' Rachel Tuteur | MTTLR

Trans-Atlantic Data Transfers After Schrems II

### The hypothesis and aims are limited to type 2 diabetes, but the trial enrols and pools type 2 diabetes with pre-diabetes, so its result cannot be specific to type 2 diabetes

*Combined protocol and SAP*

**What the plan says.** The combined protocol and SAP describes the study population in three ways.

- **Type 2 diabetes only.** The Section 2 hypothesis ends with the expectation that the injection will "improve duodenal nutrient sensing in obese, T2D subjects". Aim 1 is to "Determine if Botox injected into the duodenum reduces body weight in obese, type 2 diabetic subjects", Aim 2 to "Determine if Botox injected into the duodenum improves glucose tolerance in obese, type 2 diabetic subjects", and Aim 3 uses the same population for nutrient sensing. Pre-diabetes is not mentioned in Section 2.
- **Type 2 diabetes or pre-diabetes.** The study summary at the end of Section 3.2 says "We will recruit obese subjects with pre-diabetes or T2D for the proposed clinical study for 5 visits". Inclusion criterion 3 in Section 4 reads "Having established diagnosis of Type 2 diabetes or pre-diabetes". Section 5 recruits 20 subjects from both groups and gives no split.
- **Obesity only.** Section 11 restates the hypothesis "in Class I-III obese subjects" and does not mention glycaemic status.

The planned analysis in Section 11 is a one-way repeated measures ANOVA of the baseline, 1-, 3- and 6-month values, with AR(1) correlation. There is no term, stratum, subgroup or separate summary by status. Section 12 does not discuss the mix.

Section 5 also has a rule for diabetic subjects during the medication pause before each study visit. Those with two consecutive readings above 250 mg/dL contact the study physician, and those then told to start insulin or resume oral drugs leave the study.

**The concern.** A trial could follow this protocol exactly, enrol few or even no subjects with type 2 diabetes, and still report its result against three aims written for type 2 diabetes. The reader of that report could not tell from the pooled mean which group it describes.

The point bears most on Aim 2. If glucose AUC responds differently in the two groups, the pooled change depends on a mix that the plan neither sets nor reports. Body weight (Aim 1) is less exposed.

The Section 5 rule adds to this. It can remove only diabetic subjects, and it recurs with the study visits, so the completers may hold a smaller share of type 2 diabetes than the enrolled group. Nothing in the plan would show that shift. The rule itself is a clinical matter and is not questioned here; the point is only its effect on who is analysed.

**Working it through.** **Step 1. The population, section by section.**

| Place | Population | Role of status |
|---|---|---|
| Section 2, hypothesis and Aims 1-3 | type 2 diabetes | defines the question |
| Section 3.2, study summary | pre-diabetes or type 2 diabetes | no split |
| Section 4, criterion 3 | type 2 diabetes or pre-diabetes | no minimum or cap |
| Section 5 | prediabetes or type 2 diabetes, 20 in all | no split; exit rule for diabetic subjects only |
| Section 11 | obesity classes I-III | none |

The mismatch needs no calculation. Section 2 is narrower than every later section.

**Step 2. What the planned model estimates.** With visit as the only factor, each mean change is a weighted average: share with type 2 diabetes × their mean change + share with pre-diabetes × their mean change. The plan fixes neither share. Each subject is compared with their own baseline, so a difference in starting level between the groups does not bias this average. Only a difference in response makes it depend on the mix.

In July 2020, the European Court of Justice released Schrems II, an opinion finding the EU/US Privacy Shield insufficient to guarantee compliance with EU data protection laws. The decision marked the second time the ECJ would invalidate a data privacy adequacy decision between the EU and US, sabotaging once more an enterprise meant to safeguard trans-Atlantic data transfers without compromising US national security activities. Consequently, US companies who house or process EU data outside of the EU are now exposed to serious liability when they send data across the Atlantic, something many companies do in the regular course of business. Schrems II left open a potential means of escaping liability through Standard Contractual Clauses (SCCs), but the ECJ seemed poised to invalidate that mechanism the next time it comes under their scrutiny. The decision arises out of the acutely conservative approach the EU takes to data privacy. In the EU, “[p]rivacy rights are given the status of a fundamental right,” enshrined in the EU Charter of Fundamental Rights and formally guaranteed to all EU citizens under the 2009 Lisbon Treaty. In addition to general privacy protections provided under the Charter, the Charter specifically establishes a “right to the protection of personal data concerning him or her.” That right includes a guarantee that an EU citizen’s data will be processed fairly and only for “specified purposes.” According to the EU supervisory data authority, the right to be “in control of information about yourself…plays a pivotal role” within the notion of dignity enshrined in the Charter. With this historical context, the European Commission passed the GDPR, which came into effect in...